“Hey Sable,” Seth replied, his warm, kind, brown eyes manifesting crow’s feet as he began to smile. Seth was only in his mid-thirties, but the stresses of life had already started to take its toll on his appearance; his short, straight, dark brown hair had even started to develop faint grey ones in places, which glistened sometimes under the dim lighting of the store.

“Quiet again today,” Sable enunciated, and the smile slowly vanished from Seth’s face.

“Things still aren’t getting any better,” he replied sombrely.

Seth filtered two coffees for the pair, as Sable switched from his old, damp clothes to his work uniform and they spent some minutes sitting and drinking coffee. Within ten minutes they heard the heavy old wooden shop door creaking open. Concurrently they both looked over and started getting up onto their feet. Sable remembered the handful of customers that entered the shop since he had started working there and although he didn’t see her as often as the others, he recognized her as if she had just popped by yesterday. He began clearing the glasses from the table as Seth walked over to her.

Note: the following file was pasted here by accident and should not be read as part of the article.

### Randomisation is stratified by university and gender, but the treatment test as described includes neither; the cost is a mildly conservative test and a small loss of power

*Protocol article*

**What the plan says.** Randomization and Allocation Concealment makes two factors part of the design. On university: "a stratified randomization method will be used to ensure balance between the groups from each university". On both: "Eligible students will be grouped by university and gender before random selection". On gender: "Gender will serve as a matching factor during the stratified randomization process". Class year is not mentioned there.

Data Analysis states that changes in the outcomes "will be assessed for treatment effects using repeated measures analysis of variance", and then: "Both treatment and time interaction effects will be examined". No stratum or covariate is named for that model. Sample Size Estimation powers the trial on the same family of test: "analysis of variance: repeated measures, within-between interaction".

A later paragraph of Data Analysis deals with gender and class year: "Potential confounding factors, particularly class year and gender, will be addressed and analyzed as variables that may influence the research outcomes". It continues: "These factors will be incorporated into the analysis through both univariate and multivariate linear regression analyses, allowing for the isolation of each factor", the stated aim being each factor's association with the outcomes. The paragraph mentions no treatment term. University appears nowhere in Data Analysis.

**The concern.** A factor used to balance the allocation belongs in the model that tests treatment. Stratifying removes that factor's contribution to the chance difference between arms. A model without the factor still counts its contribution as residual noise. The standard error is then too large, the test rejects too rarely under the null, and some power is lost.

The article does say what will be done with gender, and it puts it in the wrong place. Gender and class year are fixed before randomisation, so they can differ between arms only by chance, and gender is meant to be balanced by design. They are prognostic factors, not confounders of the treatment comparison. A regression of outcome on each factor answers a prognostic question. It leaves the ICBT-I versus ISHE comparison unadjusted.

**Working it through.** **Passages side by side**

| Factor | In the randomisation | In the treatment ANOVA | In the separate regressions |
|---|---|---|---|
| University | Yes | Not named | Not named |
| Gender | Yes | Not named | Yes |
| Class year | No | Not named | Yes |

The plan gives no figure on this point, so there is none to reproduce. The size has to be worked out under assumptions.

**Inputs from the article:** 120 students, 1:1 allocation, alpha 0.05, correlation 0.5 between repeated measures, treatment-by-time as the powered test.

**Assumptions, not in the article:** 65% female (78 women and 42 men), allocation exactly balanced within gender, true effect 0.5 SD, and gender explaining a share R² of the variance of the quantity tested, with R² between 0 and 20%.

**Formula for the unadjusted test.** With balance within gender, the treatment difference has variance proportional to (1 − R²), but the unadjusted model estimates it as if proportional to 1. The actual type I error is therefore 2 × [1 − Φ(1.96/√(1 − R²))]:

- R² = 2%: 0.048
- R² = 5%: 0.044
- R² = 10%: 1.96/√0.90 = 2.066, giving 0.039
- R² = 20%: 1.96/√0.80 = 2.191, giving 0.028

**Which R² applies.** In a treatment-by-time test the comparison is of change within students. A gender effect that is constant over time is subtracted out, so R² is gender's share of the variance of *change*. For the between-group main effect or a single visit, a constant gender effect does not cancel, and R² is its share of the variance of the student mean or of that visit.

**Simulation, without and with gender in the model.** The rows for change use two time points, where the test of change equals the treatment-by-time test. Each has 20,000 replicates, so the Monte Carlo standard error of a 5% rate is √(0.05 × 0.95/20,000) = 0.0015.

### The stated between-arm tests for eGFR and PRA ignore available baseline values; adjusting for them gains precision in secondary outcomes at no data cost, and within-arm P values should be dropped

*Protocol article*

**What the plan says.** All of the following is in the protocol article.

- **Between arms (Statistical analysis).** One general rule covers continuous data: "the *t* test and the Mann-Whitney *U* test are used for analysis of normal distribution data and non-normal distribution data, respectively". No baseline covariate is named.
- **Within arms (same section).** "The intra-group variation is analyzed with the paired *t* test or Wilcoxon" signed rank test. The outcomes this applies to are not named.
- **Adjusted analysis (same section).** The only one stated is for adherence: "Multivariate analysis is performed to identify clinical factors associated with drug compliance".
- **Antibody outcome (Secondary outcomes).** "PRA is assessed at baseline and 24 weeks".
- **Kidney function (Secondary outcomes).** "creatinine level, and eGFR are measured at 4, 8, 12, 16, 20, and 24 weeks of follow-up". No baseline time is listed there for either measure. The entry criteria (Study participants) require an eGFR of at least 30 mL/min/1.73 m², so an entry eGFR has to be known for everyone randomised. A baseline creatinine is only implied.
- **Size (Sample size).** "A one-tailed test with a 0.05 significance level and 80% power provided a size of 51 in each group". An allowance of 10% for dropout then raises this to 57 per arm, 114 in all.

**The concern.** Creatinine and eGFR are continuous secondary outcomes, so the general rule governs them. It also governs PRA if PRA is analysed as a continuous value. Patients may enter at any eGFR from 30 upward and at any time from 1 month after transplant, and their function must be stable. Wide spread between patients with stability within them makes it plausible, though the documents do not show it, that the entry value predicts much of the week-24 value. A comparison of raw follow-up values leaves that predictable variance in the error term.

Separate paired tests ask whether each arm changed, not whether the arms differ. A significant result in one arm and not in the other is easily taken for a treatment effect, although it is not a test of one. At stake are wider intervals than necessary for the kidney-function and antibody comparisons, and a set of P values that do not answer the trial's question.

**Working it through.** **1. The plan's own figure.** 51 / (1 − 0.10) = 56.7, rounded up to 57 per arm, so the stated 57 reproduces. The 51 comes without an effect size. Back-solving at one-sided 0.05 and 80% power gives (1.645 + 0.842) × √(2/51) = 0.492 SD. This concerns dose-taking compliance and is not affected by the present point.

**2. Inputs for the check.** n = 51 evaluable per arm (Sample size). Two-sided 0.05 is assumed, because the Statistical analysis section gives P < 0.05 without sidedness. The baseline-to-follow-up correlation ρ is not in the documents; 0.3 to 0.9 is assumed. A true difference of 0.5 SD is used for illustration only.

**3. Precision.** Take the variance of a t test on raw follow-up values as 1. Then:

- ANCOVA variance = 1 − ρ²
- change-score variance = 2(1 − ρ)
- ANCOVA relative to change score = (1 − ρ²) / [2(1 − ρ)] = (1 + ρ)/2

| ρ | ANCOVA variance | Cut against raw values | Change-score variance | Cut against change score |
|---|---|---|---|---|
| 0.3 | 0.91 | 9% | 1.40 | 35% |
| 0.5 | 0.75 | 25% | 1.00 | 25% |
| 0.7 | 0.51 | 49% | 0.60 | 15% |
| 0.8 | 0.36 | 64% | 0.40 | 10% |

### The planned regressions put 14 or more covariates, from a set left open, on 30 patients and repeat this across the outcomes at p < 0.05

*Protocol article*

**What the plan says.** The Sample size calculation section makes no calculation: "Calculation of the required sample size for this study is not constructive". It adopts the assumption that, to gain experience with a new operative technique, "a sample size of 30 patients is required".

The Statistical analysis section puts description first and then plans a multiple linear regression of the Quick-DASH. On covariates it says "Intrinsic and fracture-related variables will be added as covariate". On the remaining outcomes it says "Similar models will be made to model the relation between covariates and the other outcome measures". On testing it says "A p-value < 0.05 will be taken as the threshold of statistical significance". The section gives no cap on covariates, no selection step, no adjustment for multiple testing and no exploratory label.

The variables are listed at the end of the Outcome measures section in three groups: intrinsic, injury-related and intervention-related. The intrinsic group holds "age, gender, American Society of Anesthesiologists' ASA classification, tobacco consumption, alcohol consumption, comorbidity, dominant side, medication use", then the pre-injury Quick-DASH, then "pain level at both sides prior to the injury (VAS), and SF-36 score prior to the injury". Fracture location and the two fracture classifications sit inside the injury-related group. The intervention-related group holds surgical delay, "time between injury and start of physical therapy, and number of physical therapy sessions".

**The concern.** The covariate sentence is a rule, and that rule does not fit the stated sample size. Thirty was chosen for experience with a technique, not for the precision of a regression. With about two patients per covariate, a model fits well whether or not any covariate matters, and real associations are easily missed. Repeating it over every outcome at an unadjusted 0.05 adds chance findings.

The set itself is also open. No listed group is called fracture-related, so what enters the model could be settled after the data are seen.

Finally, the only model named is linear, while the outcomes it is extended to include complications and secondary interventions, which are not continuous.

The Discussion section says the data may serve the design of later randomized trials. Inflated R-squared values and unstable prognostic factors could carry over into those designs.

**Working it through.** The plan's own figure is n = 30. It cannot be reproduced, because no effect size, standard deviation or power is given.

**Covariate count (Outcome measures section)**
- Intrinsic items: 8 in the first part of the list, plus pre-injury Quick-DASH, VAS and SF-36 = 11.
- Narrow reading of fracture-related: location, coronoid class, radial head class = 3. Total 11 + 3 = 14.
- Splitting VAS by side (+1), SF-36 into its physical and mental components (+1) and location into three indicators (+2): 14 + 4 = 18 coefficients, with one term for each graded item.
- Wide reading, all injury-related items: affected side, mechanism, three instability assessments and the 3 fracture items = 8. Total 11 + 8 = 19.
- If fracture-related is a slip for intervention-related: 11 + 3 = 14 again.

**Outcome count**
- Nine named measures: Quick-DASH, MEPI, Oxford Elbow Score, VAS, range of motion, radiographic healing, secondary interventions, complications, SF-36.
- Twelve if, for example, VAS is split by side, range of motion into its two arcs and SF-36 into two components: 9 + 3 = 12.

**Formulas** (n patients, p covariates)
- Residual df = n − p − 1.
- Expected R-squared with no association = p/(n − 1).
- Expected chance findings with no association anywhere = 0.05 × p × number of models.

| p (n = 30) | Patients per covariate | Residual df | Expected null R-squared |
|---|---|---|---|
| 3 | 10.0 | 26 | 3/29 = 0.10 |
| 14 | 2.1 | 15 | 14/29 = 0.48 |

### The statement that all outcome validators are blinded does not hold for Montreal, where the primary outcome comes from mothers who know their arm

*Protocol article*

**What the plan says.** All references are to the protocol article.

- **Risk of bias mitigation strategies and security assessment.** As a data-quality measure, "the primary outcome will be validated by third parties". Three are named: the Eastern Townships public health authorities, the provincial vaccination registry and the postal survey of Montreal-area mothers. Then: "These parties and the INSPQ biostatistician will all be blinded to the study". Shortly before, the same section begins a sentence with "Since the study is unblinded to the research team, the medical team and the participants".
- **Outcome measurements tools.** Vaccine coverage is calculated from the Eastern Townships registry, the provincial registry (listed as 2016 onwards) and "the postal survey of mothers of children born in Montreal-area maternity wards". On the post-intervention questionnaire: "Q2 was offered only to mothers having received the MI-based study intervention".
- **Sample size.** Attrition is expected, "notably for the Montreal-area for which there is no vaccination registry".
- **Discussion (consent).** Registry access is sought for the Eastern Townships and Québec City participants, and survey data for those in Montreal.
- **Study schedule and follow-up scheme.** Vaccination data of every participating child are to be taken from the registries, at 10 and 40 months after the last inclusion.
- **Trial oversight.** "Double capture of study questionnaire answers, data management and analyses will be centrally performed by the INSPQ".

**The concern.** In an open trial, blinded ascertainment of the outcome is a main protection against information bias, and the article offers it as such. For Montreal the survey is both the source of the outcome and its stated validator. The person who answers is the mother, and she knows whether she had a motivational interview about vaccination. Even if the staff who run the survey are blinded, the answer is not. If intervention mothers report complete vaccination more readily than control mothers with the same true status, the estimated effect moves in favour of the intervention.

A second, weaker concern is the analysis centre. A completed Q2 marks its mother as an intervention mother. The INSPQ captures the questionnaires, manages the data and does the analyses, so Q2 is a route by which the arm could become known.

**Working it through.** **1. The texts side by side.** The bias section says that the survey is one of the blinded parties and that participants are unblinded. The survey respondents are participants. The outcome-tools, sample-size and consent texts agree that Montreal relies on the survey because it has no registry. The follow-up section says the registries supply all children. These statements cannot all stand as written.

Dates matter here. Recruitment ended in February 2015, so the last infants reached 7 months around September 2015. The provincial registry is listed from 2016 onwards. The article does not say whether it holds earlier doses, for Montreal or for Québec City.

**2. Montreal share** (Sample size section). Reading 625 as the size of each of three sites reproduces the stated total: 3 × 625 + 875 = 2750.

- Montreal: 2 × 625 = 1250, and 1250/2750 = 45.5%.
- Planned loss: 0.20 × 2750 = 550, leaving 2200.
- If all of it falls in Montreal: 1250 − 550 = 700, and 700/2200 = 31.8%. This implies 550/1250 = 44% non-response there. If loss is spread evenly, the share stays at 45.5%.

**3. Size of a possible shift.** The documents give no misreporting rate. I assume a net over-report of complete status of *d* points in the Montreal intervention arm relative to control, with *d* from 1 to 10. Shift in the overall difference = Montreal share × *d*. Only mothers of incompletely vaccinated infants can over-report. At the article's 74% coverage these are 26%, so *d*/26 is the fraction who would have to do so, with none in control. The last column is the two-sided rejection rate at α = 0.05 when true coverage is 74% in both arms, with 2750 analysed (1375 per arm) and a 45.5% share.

“Welcome, Prue. I haven’t seen you here in a while,” he said.

She beamed at him; the way people did when they meet an old friend passing by on the street.

“Yes, I’ve stopped by once or twice, but I haven’t seen you here,” she responded. “How are you?” “I’m doing well thanks,” he answered.

Sable listened carefully to the conversation whilst making his way behind the counter. He made a mental note that her name was Prue whilst placing the used glasses in the sink and began making her coffee. She didn’t talk with Seth for long and after the exchange she gave a brisk canter up to the counter as Seth departed from the store.